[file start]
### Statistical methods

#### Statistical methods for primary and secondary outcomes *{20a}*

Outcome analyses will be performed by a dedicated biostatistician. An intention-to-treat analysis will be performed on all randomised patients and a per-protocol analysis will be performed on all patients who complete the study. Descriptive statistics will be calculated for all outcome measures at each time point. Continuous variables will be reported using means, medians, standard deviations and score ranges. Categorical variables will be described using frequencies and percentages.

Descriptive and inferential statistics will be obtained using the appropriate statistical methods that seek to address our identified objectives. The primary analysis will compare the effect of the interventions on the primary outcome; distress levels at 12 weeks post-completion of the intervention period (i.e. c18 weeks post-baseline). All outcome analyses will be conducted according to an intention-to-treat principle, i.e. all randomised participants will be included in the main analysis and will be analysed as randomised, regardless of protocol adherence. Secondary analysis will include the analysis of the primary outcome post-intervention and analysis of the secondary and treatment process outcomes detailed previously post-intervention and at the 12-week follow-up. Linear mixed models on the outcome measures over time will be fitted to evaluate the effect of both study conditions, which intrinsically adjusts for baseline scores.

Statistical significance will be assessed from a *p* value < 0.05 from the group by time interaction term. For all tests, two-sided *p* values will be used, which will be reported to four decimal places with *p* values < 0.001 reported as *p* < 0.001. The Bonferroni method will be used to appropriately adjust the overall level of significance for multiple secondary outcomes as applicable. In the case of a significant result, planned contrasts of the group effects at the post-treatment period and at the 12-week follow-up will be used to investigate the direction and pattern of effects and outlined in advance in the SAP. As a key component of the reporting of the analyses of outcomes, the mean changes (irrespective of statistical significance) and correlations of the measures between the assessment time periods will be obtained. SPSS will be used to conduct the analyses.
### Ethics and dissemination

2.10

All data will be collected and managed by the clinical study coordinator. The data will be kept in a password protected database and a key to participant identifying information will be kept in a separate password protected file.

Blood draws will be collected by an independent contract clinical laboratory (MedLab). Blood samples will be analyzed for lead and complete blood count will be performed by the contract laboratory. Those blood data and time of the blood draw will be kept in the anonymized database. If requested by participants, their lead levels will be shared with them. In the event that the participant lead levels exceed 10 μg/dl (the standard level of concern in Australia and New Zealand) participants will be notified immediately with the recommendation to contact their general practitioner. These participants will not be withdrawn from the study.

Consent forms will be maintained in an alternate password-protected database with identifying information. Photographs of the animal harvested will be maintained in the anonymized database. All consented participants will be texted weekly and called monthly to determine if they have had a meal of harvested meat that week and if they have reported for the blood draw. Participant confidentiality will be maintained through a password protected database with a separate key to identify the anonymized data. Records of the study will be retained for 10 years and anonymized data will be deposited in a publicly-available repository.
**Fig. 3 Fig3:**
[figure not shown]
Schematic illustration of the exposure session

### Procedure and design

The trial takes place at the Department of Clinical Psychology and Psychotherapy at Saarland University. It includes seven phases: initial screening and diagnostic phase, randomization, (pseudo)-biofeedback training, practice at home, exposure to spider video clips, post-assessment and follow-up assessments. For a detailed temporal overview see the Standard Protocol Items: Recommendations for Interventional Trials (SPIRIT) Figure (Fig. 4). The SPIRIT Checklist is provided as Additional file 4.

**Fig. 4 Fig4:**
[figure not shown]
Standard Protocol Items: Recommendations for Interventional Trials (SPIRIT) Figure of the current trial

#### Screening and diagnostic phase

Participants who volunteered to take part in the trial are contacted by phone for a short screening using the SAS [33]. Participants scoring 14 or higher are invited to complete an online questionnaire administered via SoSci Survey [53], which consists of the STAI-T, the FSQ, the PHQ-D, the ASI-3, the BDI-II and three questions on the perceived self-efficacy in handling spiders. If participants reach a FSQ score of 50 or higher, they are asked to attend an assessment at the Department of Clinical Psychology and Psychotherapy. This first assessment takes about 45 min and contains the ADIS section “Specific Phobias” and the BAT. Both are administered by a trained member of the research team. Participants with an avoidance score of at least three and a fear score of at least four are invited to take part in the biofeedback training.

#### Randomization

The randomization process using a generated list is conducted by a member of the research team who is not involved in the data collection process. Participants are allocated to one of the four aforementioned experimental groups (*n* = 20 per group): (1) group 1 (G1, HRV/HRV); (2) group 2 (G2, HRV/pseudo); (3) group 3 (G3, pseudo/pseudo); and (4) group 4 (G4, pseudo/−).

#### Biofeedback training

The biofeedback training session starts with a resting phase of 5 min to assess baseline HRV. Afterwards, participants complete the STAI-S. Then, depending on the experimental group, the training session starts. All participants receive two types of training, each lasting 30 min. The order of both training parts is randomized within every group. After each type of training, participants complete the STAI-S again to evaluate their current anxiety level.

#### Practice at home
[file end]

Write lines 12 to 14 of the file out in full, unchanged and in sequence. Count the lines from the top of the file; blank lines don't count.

[figure not shown]
Schematic illustration of the exposure session

### Procedure and design